3. Monitor and audit privileged role access activity across your organization.

Active Directory Health Check

Operations Management Suite Active Directory Health Check Solution assesses the risk and health of your Active Directory environments at a regular interval. It provides a prioritized list of recommendations tailored to your deployments. These recommendations are categorized across six focus areas which allow you and your team to quickly understand the risk and health of your environments and easily take action to decrease risk and improve health.

AD Replication Status

The Active Directory Replication Status IP analyzes the replication status for domain controllers in an Active Directory domain or forest. This solution helps you troubleshoot AD Replication issues in your environment.

Reasons to use Active Directory B2C

  1. AD B2C provides a logical way to separate your internal staff and Customers.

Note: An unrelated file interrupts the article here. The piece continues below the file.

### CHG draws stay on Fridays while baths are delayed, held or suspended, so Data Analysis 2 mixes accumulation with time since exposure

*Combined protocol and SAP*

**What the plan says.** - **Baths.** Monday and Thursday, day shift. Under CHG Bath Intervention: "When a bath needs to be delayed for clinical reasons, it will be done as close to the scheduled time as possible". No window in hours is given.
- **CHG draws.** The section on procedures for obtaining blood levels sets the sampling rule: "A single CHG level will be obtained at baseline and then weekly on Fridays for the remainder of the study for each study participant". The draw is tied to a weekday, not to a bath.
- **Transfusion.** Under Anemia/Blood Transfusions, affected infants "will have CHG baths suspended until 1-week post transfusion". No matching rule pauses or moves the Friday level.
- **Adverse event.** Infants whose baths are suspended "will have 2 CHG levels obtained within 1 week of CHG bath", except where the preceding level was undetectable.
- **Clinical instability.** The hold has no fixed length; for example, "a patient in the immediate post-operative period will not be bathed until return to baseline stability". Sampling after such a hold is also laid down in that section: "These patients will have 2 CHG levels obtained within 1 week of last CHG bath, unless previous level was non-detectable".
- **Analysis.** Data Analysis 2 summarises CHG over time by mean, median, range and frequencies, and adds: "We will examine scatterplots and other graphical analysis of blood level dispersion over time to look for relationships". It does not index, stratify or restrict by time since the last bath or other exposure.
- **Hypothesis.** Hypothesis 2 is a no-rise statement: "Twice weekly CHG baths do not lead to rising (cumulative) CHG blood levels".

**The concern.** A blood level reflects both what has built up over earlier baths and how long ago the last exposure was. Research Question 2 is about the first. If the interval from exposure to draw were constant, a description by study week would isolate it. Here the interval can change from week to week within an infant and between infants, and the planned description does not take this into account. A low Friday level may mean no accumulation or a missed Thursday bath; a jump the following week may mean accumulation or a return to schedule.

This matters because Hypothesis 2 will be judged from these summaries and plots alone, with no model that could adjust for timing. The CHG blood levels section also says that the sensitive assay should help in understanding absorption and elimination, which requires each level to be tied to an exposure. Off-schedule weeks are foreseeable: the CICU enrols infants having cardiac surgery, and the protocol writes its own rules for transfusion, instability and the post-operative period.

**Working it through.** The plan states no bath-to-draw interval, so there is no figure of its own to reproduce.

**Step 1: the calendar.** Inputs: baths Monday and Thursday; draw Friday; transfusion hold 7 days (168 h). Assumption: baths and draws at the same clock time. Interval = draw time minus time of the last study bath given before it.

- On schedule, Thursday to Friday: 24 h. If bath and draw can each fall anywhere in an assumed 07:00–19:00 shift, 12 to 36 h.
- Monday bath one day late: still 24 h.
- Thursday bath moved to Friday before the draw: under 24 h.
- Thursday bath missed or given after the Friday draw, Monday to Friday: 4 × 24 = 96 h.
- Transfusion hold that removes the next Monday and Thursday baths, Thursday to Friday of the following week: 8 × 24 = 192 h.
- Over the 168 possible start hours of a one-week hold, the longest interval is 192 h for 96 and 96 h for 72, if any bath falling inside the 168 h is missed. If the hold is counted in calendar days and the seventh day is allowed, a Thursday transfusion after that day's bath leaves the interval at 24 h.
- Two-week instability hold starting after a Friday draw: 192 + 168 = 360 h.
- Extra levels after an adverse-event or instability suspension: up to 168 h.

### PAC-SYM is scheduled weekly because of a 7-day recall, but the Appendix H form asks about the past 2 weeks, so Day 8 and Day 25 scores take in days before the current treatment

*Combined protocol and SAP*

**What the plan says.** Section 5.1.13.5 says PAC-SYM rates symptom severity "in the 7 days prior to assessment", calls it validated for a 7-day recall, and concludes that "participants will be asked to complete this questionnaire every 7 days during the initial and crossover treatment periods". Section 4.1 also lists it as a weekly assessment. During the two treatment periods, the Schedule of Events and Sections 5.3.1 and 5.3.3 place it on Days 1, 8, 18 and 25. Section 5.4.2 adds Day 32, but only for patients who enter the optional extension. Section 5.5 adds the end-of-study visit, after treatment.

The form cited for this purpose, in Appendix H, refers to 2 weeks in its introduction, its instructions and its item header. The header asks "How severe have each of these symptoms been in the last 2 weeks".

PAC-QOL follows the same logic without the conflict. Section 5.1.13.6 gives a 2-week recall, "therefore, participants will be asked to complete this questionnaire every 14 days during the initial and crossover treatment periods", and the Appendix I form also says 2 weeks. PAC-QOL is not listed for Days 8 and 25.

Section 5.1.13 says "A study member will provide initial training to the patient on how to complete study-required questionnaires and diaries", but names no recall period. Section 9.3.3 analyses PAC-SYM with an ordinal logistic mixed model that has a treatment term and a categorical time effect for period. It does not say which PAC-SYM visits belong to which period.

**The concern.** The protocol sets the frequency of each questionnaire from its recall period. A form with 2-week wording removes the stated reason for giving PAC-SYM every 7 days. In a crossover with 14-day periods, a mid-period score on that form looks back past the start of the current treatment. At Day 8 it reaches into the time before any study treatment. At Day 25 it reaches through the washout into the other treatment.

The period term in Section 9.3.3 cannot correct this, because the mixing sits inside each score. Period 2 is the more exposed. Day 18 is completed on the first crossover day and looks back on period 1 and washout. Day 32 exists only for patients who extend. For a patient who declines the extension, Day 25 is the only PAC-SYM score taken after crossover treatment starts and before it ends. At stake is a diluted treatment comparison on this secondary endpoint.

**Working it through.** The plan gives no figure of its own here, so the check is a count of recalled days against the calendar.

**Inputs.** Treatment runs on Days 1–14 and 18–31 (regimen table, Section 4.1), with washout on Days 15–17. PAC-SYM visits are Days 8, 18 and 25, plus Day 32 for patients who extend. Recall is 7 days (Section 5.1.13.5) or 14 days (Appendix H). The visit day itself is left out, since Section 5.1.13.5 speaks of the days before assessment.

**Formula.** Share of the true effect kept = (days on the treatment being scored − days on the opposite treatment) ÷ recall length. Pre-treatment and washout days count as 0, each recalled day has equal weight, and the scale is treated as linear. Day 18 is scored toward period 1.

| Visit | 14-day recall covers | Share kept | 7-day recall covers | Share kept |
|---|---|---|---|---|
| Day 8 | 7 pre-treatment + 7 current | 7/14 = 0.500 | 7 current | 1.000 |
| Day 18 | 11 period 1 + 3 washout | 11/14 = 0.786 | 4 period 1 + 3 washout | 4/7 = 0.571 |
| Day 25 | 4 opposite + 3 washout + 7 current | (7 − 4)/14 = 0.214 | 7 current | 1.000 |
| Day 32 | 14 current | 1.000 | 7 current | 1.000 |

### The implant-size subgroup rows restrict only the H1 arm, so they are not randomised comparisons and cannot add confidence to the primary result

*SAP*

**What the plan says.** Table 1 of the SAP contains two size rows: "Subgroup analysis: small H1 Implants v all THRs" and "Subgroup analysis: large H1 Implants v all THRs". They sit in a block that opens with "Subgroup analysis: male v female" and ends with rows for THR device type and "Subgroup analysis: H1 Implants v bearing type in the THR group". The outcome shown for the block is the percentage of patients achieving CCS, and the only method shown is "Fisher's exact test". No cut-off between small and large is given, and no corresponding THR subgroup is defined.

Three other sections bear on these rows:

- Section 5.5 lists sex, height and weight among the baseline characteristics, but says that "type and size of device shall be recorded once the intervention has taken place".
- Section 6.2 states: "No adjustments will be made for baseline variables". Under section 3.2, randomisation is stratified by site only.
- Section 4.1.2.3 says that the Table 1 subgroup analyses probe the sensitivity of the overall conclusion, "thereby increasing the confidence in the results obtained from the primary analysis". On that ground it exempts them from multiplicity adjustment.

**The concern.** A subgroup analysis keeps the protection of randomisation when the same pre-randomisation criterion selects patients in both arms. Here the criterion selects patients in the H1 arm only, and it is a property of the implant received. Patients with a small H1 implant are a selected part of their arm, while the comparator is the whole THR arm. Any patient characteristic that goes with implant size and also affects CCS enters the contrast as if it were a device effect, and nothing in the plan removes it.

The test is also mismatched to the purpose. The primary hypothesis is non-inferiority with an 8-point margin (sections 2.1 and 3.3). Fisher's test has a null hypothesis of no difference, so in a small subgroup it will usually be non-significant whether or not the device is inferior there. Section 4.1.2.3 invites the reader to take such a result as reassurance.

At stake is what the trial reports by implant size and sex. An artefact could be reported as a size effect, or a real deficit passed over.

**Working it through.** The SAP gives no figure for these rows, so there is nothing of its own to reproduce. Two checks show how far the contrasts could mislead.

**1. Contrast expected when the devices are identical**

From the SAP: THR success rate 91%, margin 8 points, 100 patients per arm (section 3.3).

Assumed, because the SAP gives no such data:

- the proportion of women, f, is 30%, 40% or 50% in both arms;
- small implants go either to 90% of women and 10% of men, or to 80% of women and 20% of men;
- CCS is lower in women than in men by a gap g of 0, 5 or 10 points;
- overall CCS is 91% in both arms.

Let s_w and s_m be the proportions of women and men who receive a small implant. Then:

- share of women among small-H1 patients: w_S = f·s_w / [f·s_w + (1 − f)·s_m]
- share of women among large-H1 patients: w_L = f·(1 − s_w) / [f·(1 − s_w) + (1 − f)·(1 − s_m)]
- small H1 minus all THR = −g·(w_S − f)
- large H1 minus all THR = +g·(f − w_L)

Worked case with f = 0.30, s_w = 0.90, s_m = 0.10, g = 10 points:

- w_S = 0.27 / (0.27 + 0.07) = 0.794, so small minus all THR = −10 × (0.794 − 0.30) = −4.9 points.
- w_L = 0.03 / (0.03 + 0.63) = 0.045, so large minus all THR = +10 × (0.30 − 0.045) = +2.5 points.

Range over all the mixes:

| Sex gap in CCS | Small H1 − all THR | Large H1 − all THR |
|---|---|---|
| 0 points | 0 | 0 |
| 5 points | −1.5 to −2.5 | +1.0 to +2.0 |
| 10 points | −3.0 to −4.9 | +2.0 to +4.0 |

2. Customers can sign in to your application with any social media provider (Google, Facebook, Microsoft, Amazon etc).
  3. Azure B2C is a separate service to Azure Active Directory. AD B2C allows organisations to authenticate their Customers using the same underlying Active Directory technology.
  4. In addition to authentication, authorisation to API is also possible.
  5. An API can be invoked at three stages: After generating with an identity provider, before creating a User, before including applications claims in token.
  6. Azure AD B2C uses standards-based authentication protocols including OpenID Connect, OAuth 2.0, and Security Assertion Markup Language (SAML). It integrates with most modern applications and commercial off-the-shelf software.
  7. AD B2C can store 100 custom field attributes but also integrate with an external system such as a CRM to capture additional customer data. AD B2C is a global service and by integrating with a CRM system, data policies like GDPR can be satisfied.
  8. Azure AD B2C can facilitate collecting the information from the user during registration or profile editing, then hand that data off to the external system via API. Then, during future authentications, Azure AD B2C can retrieve the data from the external system and, if needed, include it as a part of the authentication token response it sends to your application.
  9. AD B2C also allows Progressive Profiling. This means that a minimum set of data can be captured at first, and then with multiple subsequent logins, additional data can be captured.